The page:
Argentinian Graffiti/Street Artist JAZ is quite the character. I would imagine you would have to be when your art consists of half man/half monsters fighting each other in beheaded brawls.
I first met JAZ while filming the Graffiti Fine Art Documentary. His work has always stood out to me because of his unique technique. While staying true to the spray can, JAZ has managed to create a watercolor style application of the spray paint with the help of a solvent (paint thinner). After applying the spray in a traditional way onto a wall, JAZ pours solvent on a paint brush and then begins to paint the wall. The solvent then breaks down the paint and essentially turns the whole wall into a watercolor piece.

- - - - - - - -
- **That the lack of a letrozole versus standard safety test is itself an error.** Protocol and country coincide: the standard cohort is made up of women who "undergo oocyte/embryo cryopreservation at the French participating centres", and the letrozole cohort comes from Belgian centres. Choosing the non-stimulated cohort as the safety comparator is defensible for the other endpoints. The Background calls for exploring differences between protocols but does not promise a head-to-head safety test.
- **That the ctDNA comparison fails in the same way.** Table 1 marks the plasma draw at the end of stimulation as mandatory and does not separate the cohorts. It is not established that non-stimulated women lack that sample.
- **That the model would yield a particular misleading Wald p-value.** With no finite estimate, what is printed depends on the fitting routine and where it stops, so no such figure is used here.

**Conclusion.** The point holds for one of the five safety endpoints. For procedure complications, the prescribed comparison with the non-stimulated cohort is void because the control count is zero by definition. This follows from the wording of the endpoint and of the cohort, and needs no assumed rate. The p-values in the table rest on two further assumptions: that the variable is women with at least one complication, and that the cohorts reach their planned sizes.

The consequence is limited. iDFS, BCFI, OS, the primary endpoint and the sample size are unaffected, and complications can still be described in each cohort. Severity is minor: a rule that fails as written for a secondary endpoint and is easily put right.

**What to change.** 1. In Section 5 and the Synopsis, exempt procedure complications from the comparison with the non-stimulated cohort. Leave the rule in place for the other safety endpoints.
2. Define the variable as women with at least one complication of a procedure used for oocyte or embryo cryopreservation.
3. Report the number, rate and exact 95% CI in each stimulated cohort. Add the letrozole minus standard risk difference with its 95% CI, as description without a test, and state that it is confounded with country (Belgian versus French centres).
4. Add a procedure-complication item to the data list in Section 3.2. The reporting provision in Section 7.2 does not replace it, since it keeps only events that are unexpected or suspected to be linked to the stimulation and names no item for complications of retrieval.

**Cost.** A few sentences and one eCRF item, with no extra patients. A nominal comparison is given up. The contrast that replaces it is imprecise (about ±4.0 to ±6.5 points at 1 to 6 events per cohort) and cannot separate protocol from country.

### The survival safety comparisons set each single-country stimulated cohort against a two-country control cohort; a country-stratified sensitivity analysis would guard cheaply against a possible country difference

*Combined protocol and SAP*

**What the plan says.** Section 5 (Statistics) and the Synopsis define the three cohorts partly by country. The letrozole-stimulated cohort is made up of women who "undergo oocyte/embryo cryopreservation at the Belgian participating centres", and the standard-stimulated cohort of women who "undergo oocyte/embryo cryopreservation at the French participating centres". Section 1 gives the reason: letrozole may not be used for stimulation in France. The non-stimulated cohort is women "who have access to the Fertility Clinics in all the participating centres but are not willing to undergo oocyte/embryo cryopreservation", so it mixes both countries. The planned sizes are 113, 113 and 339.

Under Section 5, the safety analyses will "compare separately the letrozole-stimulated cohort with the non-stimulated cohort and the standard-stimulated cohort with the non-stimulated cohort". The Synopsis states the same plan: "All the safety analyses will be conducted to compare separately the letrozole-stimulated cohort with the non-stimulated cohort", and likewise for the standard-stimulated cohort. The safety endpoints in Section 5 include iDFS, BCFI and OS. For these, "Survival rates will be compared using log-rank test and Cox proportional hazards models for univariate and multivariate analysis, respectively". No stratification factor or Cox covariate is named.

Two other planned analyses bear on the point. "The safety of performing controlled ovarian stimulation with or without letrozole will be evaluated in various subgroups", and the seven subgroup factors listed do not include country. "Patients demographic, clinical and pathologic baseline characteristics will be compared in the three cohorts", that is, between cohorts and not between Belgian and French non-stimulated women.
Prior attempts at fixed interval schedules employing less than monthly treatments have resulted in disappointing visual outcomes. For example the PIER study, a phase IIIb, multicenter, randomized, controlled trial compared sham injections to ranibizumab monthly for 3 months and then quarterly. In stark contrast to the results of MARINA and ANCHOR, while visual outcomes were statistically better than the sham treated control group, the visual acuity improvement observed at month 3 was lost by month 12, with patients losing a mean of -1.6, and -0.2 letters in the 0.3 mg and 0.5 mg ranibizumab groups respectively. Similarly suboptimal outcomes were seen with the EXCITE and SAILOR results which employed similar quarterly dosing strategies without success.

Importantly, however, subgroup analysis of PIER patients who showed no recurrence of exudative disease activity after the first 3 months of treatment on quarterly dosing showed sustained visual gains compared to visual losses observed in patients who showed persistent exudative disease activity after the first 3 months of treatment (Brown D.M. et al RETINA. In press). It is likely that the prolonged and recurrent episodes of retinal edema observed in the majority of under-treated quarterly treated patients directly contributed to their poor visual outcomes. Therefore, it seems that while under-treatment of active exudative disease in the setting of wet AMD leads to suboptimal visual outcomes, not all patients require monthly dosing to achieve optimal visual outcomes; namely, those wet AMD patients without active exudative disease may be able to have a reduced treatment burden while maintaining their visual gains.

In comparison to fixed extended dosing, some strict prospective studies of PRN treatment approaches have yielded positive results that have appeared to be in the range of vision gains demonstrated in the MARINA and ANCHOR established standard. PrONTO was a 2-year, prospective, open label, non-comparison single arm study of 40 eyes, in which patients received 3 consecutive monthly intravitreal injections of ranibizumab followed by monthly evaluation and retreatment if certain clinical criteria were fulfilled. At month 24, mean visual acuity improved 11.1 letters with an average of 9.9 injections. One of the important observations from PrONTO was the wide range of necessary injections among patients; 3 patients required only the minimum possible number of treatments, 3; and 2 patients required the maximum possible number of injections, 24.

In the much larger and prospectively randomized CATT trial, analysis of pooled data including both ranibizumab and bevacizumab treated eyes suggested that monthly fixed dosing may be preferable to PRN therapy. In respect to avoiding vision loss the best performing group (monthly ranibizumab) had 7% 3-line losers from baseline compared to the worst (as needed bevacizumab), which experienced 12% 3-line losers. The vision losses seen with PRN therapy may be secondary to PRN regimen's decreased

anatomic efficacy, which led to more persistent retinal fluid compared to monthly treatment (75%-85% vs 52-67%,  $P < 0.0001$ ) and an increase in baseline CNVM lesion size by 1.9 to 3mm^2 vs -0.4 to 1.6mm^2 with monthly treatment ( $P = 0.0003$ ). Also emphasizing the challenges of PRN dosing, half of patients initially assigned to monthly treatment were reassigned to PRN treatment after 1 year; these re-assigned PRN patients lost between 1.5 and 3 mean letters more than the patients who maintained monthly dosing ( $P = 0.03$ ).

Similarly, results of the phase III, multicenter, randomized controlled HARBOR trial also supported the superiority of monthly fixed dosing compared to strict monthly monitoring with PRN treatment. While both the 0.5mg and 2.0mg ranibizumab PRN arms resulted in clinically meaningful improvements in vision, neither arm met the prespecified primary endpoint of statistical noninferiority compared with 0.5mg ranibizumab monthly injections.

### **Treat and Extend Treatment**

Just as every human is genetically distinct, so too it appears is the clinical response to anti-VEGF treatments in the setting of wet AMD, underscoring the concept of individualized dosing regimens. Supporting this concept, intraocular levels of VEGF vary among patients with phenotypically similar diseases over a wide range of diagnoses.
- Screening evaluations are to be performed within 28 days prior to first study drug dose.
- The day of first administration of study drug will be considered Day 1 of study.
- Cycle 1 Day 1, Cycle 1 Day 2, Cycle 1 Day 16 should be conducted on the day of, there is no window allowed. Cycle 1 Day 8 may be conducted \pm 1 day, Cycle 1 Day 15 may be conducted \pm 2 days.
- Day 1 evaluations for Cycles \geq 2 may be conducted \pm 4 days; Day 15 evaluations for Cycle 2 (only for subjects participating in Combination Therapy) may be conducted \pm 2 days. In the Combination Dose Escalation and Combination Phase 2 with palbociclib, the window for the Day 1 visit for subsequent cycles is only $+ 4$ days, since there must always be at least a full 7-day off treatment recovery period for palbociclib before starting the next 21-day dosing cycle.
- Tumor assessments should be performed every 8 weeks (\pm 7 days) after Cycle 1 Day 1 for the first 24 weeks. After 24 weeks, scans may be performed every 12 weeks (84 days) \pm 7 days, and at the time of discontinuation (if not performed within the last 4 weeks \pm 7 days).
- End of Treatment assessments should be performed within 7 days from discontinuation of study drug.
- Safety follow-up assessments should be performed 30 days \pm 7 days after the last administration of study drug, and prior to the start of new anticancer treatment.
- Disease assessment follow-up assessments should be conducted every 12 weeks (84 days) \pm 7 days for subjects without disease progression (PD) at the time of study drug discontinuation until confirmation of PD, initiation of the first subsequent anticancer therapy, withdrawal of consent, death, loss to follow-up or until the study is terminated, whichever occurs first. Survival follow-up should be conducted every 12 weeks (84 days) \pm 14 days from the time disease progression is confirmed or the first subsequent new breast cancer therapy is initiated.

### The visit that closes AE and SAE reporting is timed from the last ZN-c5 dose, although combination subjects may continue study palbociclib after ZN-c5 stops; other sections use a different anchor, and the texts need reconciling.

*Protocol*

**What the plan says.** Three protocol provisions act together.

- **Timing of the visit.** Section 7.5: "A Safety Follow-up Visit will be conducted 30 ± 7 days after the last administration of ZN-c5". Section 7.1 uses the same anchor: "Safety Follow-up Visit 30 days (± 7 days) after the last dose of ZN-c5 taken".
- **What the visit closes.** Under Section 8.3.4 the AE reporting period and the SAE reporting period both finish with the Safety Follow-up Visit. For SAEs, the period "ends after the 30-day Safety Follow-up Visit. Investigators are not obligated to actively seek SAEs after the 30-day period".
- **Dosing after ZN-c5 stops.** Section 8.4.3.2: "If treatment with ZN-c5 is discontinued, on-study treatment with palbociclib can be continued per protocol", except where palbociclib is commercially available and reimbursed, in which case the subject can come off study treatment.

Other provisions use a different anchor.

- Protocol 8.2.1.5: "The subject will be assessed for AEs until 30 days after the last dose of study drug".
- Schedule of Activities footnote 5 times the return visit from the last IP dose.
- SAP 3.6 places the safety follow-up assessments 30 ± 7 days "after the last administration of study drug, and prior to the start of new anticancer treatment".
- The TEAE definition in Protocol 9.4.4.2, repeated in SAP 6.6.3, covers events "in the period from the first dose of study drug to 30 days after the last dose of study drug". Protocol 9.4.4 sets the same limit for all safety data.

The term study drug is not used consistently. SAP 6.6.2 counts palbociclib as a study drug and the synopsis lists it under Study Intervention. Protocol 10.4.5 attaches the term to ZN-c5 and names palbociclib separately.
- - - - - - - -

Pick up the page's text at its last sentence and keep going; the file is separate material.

It’s interesting to see the process as the definite lines often associated with spray paint wash away. It becomes much more about the brush strokes and general fusion of color. It is almost a contradiction of what the spray can has come to represent but at the same time, JAZ would feel unconnected to the street if he used any other paint to achieve his desired look.
During our conversations JAZ told me that when he started 15 years ago in Buenos Aires he never imagined it would take him all over the world. We’ve both benefited greatly from the rise of Street Art in mainstream culture. It is nice to know that this mainstream ascendency is helping artists not only see the world but also impact it and inspire others.